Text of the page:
In a surprise decision, the Court of Appeals for the 7th Circuit reversed the District Court’s dismissal of what is commonly known as the P.F. Chang matter. Plaintiffs John Lewert and Lucas Kosner received news about 2 months after they ate at P.F. Chang’s China Bistro (“P.F. Chang’s”) in Northbrook, Illinois that the restaurant’s computer system had been hacked. Data regarding debit and credit cards was stolen. A lawsuit resulted, the District Court (N.D. Ill.) dismissed for lack of standing. On April 14, 2016, citing Remijas v. Neiman Marcus Grp., LLC, 794 F.3d 688 (7th Cir. 2015) the Court of Appeals for the 7th Circuit reversed the district court’s dismissal and remanded for further proceedings.

P.F. Chang’s announced that 33 restaurants had data stolen. Only one of those restaurants was in Illinois (Woodfield Mall in Schaumburg Illinois). Kosner did not dine at the Woodfield Mall location, rather he ate at a P.F. Chang’s in Northbook, Ill and paid with his debit card on April 21, 2014. On June 8, 2014, four fraudulent transactions were made with Mr. Kosner’s debit card. He canceled the card immediately. He learned about the P.F. Chang breach later in June and he noted that the fraudulent charges on his debit card were made shortly after he ate at P.F. Chang’s in April. He believed the fraudulent charges were linked to the P.F. Chang breach and purchased a credit monitoring service. He spent $106.89 on the service.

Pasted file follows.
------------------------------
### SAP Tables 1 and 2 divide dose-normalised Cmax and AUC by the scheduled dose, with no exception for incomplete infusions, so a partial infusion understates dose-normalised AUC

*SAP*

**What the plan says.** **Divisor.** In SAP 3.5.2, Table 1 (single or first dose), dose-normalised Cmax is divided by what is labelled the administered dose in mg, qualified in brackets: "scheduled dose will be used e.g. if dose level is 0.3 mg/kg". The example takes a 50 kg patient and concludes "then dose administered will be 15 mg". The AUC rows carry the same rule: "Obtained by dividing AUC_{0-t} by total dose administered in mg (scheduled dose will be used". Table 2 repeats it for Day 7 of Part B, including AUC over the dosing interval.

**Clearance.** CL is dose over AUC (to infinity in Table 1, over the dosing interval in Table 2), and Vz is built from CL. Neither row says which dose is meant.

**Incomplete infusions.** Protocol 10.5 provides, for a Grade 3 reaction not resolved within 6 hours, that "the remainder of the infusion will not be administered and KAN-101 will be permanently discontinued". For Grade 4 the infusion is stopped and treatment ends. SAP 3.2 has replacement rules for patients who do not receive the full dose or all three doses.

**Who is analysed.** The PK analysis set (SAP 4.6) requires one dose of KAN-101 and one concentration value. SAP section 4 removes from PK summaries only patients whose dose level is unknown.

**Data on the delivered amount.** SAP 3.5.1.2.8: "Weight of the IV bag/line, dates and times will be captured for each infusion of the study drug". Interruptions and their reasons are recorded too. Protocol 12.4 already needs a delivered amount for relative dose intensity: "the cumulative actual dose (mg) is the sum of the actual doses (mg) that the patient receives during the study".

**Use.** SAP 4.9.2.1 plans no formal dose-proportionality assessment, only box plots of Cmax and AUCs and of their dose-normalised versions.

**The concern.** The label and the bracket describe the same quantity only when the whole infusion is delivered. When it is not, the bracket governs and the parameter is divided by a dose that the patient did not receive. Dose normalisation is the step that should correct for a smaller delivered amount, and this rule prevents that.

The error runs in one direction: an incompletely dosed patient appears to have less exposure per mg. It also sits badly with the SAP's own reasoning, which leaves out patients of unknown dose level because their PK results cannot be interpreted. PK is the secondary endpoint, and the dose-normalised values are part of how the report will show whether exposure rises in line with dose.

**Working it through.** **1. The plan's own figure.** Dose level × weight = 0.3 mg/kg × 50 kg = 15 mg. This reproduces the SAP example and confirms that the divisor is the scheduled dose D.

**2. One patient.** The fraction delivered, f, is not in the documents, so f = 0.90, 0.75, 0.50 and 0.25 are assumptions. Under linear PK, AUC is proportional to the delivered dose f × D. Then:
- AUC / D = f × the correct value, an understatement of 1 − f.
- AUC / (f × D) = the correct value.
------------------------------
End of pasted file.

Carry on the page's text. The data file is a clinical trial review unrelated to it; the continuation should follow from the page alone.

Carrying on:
Plaintiff Lewert ate at the same Northbrook, Ill. P.F. Chang’s restaurant as Mr. Kosner on April 3, 2014. Lewert also paid with his debit card. His facts were not as alarming as Mr. Kosner’s in that he did not notice any fraudulent charges and did not cancel his card. He did spend time double checking his statements after the breach was announced to make sure there were no fraudulent transactions and that no accounts were opened in his name.
Lewert and Kosner’s matters were consolidated and they seek class action status on behalf of all similarly situated customers. The District Court (N.D. Ill.) dismissed the consolidated action for lack of standing.

The Court of Appeals for the 7th Circuit reversed the District Court’s dismissal. In its opinion the Court of Appeals concluded that plaintiffs have Article III Standing to proceed. The facts alleged by plaintiffs meet the 3 elements needed to satisfy Article III standing, they qualify as an immediate and concrete injury, assert causation and support redressability.

The Court did not rule on the merits or suitability for class certification.